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Talking Irish: Can the defense do it again?

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Before he takes off and braves the elements, CSN Chicago’s JJ Stankevitz chats with me about Notre Dame’s chances in Raleigh this weekend. 

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KA: How much rain gear did you pack? And are you bringing rations in case of travel delays?

JJ: I have an umbrella ready to go and some stuff that will hopefully keep me dry, but with about 3 inches of rain expected…I’m not expecting to actually stay dry.

But thanks to Southwest (#brandloyalty guy here) I was able to switch my flight to an earlier one into Raleigh on Friday for free, so hopefully I actually make it to the Triangle area.

KA:  Boom. That’s good living. Now the real question: Do you think Notre Dame’s revamped defense shows up in Raleigh? (See what I did there?)

JJ: Physically they’ll be there, but man, NC State looks like a really bad matchup for this defense. NC State ranks 9th in success rate, ND’s defense ranks 105th. That’s a pretty wide gap.

KA: For those not fluent in advanced stats, explain please.

JJ: Success rate tracks a team’s ability to gain 50 percent of necessary yardage on first down, 70 percent on second down, and 100 percent on third and fourth down. So basically, NC State’s offense is really good at setting up easy-to-convert second/third down tries, and is converting them pretty frequently.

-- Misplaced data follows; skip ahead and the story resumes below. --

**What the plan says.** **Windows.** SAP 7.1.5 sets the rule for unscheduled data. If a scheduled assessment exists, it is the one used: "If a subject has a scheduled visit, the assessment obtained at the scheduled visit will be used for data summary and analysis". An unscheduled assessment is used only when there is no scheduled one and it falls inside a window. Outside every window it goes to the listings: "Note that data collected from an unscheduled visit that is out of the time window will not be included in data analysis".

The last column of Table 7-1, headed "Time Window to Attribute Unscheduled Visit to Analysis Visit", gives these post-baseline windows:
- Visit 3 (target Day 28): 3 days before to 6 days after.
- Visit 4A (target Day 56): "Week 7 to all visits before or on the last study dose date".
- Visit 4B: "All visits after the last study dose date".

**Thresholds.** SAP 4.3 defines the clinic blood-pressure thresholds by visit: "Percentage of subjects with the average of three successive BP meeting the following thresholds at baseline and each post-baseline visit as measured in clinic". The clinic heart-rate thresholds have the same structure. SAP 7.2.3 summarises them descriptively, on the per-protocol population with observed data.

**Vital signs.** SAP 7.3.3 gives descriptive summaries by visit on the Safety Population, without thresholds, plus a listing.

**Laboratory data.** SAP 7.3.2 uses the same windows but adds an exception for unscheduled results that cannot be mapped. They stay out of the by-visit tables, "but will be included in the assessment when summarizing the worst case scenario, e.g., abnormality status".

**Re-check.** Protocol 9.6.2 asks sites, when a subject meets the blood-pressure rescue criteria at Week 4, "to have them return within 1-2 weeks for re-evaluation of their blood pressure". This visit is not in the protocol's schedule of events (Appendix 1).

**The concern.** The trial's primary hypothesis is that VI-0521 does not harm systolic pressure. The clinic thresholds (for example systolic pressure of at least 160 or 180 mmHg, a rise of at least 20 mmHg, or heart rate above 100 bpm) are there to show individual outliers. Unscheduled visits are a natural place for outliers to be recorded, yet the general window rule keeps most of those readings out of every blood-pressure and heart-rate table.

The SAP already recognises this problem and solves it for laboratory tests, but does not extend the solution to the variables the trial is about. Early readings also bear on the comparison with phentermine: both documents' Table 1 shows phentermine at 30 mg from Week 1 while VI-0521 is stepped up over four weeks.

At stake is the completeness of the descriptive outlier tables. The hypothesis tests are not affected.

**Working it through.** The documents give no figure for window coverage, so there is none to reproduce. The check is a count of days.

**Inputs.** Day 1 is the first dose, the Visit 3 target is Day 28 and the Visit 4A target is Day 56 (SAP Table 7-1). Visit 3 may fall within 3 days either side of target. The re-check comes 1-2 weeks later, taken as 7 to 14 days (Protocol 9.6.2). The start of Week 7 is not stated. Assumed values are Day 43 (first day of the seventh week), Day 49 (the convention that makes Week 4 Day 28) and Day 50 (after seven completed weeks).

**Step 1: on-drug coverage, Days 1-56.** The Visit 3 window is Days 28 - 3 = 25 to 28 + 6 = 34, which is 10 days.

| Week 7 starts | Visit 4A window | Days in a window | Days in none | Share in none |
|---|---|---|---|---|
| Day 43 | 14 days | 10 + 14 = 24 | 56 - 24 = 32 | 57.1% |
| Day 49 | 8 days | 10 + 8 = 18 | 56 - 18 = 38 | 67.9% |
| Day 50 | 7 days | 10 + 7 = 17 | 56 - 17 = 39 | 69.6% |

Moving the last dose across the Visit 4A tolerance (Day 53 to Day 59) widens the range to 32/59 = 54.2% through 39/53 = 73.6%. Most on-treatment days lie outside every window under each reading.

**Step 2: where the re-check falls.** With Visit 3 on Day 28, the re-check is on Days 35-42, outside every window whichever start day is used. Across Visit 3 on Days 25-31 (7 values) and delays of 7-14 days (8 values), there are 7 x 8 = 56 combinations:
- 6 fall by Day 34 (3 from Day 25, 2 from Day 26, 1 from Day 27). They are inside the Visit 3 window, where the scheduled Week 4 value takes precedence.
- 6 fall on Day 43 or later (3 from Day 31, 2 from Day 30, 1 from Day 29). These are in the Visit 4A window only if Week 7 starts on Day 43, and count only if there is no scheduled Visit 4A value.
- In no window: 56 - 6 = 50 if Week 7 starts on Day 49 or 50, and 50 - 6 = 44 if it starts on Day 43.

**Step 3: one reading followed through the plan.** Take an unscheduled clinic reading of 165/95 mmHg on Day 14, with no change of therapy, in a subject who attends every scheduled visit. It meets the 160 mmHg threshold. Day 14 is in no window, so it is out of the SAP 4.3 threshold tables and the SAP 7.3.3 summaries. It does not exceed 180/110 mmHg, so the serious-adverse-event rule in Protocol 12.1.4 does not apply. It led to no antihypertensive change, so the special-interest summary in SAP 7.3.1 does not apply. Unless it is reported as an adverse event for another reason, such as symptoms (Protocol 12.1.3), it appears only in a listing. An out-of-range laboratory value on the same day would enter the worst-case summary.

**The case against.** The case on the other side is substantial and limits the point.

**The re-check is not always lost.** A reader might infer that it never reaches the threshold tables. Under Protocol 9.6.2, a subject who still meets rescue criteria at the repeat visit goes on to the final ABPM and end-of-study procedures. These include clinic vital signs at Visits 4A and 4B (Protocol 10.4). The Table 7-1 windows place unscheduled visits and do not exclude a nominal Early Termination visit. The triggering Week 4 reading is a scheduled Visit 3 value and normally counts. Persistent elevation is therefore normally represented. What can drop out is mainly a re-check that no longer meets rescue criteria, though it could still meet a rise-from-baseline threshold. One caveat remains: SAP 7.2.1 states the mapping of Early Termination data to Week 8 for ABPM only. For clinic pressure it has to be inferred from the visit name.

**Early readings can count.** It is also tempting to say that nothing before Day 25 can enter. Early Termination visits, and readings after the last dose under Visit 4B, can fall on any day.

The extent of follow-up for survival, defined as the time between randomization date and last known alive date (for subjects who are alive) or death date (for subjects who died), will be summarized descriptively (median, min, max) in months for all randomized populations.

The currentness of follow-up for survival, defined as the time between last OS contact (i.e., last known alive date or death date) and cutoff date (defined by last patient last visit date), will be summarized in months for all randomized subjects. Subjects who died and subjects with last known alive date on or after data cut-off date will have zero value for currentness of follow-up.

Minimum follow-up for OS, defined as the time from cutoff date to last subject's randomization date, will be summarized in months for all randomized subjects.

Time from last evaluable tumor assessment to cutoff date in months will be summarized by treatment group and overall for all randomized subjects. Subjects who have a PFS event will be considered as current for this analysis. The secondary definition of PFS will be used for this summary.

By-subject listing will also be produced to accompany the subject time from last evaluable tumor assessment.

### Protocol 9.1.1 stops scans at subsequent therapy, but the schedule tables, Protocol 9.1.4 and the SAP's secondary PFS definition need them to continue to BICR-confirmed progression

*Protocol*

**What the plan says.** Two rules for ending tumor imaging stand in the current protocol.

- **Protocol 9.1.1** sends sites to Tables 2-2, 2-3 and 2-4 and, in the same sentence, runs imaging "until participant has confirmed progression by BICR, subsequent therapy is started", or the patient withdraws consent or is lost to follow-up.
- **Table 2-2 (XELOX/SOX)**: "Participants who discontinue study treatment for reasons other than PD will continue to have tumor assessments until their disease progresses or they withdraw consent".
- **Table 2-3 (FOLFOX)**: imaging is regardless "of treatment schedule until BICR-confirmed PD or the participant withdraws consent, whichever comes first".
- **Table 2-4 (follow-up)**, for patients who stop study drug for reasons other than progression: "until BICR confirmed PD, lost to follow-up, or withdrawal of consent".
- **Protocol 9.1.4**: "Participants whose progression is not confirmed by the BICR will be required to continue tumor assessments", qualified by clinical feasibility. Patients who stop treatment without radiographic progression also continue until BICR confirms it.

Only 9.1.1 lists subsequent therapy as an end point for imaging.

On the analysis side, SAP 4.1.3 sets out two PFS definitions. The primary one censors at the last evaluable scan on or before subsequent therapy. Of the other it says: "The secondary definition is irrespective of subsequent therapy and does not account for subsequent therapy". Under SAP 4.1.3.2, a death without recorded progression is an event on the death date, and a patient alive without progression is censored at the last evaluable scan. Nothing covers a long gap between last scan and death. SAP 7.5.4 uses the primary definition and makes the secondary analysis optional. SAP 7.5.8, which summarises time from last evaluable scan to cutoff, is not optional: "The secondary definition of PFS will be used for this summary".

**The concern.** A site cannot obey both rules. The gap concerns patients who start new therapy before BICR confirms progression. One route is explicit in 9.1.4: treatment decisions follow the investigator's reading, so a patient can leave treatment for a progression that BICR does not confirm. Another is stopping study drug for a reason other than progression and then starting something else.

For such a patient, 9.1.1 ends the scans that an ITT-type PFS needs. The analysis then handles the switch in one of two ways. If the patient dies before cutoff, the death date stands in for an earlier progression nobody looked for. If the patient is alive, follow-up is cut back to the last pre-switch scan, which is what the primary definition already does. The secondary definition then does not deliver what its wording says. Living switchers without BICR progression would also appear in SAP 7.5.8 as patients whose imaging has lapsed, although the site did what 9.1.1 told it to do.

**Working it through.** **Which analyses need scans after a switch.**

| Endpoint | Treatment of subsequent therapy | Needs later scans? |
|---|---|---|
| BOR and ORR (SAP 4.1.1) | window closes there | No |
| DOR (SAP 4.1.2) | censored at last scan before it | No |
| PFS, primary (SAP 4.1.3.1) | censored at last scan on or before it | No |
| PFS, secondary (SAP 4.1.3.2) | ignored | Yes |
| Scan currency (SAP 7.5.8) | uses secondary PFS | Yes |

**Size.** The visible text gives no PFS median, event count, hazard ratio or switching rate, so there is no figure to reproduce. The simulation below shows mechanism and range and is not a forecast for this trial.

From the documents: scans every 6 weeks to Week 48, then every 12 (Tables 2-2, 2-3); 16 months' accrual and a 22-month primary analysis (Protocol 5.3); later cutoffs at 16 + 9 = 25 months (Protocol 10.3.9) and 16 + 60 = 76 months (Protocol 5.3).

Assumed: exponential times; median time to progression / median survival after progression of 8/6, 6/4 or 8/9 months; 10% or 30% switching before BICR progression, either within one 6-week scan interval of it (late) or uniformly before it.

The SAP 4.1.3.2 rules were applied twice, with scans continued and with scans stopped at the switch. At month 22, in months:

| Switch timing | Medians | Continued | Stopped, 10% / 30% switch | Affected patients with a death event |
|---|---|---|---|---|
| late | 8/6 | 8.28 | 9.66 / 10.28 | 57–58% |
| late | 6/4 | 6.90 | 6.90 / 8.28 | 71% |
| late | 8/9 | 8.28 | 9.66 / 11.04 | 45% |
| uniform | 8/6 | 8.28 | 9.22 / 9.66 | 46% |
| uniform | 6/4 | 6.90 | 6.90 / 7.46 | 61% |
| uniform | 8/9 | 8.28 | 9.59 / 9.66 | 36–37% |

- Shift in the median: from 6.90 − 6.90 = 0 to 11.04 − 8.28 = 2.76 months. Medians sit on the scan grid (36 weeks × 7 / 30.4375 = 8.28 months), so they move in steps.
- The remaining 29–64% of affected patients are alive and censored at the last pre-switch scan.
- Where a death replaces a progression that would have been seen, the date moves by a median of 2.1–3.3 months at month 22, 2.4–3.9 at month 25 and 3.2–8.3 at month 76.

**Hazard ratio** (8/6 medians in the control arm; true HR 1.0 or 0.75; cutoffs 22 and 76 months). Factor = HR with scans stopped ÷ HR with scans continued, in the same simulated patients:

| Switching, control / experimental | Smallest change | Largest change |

(Shout-out to fellow Mizzou grad Bill Connelly for S&P+, by the way).

What do you think, Keith? Where can ND’s defense find some success on Saturday?

KA: For some reason, I think monsoon conditions could actually help, though bad tackling doesn’t usually get better in the rain. But I do think there’s some momentum being built. And I do think that the simplification of the scheme — and the changes in personnel have me slightly more bullish that I was pre-coaching change.

So I’m excited to see a defense with basically a completely reformatted secondary — especially with Donte Vaughn getting a start and Cole Luke moving inside.

JJ: That’s certainly fair. I’m with you on being more optimistic about this group post-VanGorder, but until I actually see it in a game against an offense that’s more about operating with success than operating with speed, I’m going to be skeptical. Also re: Tackling. It’ll be tougher in the rain, but maybe we’ll see forced fumbles in back to back weeks!